Today, as I am doing taxes, (and feloniously late at that), the theme is "songs related to the government." I've hobbled myself slightly by eliminating songs about revolution or law enforcement, saving those for future lists. That leaves me with four, which is probably a good thing because these taxes are refusing to do themselves, no matter how long I ignore them.

1) The obvious one is Taxman, by the Beatles. I'm of two minds on this song. It has some nice harmonies and rocks pretty hard. On the other hand, it is a song by a bunch of soon-to-be gazilionaires complaining about their tax load. I always thought George Harrison sounded like a sanctimonious SOB, turns out he was a big ole hyprocrite as well.

2) Don't worry about the government: Talking Heads - technically, I'm breaking the rules already, as this song is actually not in my iTunes, but we did own the CD. It's a lovely tune told from a bureaucrat's perspective: "Loved ones, loved ones visit the building/Take the highway, park and come up and see me/ I'll be working, working but if you come visit/ I'll put down what I'm doing, my friends are important."

3) Fortunate Son, CCR: Not about the government per se, but rather a alienation from it: "It ain't me, I ain't no senator's son." It killed me that they used this in a Levi's commercial a few years back, including the line "Born to raise the flag, ooh that red white and blue" along with a shot of someone's patriotic, denim-clad behind, but then cut out just before the "it ain't me" refrain.

4) Hmmm... this was harder than I thought. I'll throw in "Good King Wenceslas" - it is on my iTunes, and one always sort of hopes that one's government would be so hands on helpful with its taxpayers: "Hey Harper! My car's stuck! Push it out, and I'll immortalize you in a song that'll be sung exactly once a year!")

Tuesday, June 05, 2007

Life in France

I just came back from my weekly language exchange with my friend Caner, during which we wander around Strasbourg and repeat ourselves for an hour or so.

Today we ended up around Place Broglie, where the old city hall is. As we talked, we became aware of a manifestation making its way towards us. Curious, we intercepted it.

And lo, I witnessed my first post-modern political protest, a genre that had to have been invented by the French. For the small group was dressed in their Sunday finest, hats and all, chanting “Sarkozy, we love you” and bearing signs reading “No taxes for the rich!” and “Culture is a waste of time!”

Amynah tells me that the nattily attired group made it down to View of the Marching Fishes Street, by which time they had changed their chant to an expression of affection for the police. This was probably much appreciated by the many bemused flics keeping an eye on the proceedings.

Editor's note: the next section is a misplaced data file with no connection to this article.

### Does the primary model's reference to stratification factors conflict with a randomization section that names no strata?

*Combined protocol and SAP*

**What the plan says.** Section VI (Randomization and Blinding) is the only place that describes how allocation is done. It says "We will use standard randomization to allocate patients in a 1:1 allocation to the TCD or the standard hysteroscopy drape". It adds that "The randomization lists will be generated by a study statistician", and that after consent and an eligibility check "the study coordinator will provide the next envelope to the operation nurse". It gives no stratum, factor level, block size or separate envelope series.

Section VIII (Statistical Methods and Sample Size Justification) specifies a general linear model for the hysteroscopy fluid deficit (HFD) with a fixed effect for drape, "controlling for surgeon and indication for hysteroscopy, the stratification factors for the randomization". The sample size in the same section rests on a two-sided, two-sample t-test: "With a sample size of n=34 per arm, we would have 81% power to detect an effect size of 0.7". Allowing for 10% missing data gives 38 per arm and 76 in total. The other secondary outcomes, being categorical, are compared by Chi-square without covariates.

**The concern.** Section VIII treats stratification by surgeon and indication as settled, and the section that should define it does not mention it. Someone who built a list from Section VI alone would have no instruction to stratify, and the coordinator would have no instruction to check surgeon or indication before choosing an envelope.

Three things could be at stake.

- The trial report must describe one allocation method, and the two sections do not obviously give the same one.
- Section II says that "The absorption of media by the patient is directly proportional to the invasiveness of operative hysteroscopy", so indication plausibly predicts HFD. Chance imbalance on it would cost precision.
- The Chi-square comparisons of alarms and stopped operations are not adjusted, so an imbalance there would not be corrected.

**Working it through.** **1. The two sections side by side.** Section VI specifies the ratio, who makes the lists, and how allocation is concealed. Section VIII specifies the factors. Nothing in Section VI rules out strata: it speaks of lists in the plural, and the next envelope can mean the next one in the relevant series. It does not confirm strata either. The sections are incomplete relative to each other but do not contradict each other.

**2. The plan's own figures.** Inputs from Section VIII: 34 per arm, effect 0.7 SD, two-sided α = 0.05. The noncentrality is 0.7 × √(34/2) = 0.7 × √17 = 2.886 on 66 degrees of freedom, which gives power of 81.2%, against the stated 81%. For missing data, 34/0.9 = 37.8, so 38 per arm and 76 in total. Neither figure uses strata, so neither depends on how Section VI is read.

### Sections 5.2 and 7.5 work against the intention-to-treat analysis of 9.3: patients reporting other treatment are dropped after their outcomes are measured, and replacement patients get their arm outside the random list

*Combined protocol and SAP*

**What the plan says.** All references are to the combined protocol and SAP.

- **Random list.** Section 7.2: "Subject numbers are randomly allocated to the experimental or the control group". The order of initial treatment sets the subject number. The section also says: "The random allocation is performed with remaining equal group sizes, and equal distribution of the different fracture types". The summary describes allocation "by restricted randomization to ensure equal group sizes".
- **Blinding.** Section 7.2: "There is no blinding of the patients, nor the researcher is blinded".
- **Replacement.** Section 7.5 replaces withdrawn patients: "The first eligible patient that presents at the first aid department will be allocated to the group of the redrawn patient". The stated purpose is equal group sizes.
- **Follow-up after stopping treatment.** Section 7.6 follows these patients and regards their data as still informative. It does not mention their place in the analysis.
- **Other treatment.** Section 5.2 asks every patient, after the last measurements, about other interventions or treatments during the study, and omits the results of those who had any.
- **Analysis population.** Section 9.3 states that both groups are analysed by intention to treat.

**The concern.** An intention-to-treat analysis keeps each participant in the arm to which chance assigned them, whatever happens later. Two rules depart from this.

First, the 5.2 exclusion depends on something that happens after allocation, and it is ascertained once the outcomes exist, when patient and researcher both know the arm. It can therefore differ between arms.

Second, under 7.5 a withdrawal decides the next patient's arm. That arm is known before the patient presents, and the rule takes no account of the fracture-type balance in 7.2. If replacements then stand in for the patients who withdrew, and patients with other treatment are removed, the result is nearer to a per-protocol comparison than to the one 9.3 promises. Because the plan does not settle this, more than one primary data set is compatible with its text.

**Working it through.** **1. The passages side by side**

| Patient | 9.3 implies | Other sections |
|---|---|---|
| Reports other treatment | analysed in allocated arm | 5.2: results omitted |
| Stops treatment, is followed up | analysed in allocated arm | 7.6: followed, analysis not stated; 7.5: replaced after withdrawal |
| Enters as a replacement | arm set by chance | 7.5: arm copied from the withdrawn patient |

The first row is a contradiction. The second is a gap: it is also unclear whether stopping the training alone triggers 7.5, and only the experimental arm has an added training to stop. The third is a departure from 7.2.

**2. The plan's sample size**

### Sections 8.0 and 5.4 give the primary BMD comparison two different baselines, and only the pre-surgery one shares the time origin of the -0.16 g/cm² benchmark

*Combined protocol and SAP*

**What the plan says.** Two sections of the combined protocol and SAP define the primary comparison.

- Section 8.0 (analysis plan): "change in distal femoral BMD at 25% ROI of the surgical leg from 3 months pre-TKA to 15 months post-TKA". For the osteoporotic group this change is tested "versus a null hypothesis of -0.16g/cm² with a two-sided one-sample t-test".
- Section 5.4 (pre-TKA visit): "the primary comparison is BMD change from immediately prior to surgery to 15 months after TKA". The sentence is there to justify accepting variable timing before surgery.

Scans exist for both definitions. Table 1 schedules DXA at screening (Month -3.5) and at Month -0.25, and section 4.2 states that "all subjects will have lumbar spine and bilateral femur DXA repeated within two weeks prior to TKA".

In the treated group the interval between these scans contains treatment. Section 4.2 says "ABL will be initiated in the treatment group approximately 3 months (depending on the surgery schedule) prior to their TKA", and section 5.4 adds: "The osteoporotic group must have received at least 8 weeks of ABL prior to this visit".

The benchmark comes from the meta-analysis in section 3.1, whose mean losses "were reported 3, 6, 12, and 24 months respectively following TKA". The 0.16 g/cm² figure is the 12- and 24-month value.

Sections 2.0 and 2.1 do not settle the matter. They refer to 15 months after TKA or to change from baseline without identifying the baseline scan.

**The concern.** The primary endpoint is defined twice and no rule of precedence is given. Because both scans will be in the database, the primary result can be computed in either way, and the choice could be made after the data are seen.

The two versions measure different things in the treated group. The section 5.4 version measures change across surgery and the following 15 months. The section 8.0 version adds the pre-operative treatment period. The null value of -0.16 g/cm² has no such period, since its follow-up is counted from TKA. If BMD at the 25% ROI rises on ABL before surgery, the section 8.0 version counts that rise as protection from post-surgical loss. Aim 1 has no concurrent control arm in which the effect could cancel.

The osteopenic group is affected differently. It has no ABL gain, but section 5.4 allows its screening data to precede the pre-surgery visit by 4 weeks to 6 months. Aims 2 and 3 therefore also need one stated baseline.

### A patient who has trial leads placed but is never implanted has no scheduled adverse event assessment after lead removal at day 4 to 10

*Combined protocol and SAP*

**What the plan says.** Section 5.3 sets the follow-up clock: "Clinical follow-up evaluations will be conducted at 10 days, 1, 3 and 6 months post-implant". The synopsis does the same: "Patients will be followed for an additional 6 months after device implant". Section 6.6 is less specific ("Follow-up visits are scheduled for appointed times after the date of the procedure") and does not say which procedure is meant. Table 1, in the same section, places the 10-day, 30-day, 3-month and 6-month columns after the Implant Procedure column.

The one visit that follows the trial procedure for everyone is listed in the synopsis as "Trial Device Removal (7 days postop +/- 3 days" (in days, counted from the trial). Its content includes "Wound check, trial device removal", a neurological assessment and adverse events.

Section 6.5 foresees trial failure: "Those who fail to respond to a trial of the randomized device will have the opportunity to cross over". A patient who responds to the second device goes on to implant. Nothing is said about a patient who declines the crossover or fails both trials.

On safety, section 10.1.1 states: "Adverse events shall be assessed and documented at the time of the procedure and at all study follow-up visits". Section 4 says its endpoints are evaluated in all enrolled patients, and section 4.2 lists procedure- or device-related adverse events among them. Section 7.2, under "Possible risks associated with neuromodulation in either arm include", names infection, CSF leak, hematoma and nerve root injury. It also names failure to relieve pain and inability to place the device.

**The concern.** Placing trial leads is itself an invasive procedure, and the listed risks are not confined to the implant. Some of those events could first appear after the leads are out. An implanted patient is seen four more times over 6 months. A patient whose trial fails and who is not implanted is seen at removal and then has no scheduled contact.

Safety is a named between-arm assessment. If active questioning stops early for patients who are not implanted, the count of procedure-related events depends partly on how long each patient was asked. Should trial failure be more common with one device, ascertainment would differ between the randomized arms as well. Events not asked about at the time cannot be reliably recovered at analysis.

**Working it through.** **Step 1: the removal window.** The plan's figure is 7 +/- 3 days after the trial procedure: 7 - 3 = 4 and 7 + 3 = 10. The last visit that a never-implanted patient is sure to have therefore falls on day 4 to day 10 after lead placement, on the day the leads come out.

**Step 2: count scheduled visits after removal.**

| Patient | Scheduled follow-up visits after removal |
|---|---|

Caner and I were suitably bewildered. Were they remarkably honest Sarkozy supporters? A leftist parody of Sarkozy’s voters? A rightist satire of leftist views? Caner asked me what it could be about, my answer to which led to me embarking on a five minute explanation of what “too clever for their own good” means. I concluded with what I hope was a decent approximation of a Gallic shrug and “I don’t know guy, it’s your country.”

Monday, June 04, 2007

Last's year's pop-culture observations, today!


So, we just saw off Paul, Amynah’s former thesis supervisor, visiting us for the weekend from Montreal. We took him on the usual tour of Strasbourg, drove for two hours get to a historic Black Forest steam locomotive that we then did not ride and then on to Kaysersberg, one of the prettiest villages in Alsace, (though I am more interested, probably unhealthily so, in the enormous pile of human remains in the basement of their local chapel).

Paul was his usual eccentric self. We had dinner with him and my French teacher, her husband David and their friend Agnes. At one point in the evening, David started talking about Second Life, the “virtual world” about which he’d just been reading about that afternoon, I believe because Sweden has opened a virtual embassy there. He was fascinated that the place has developed a legitimate economy, with banks, a currency and marketplace. Apparently there is even talk they may need to hire some economic expertise to set interest rates and control inflation. We speculated it would reach the point where people would actually need to do work to keep the virtual economy going.

All of which would suck, not only for the obvious reason that no one – even if they’re a purple-haired Pamela Anderson look-alike in Second Life – would sign up in order to do whatever sort of work purple-haired Pam’s do in the virtual world (much the same as in the real one, I would hazard to guess). Such virtual drudgery seems even less appealing if the only place one could go on vacation was Sweden.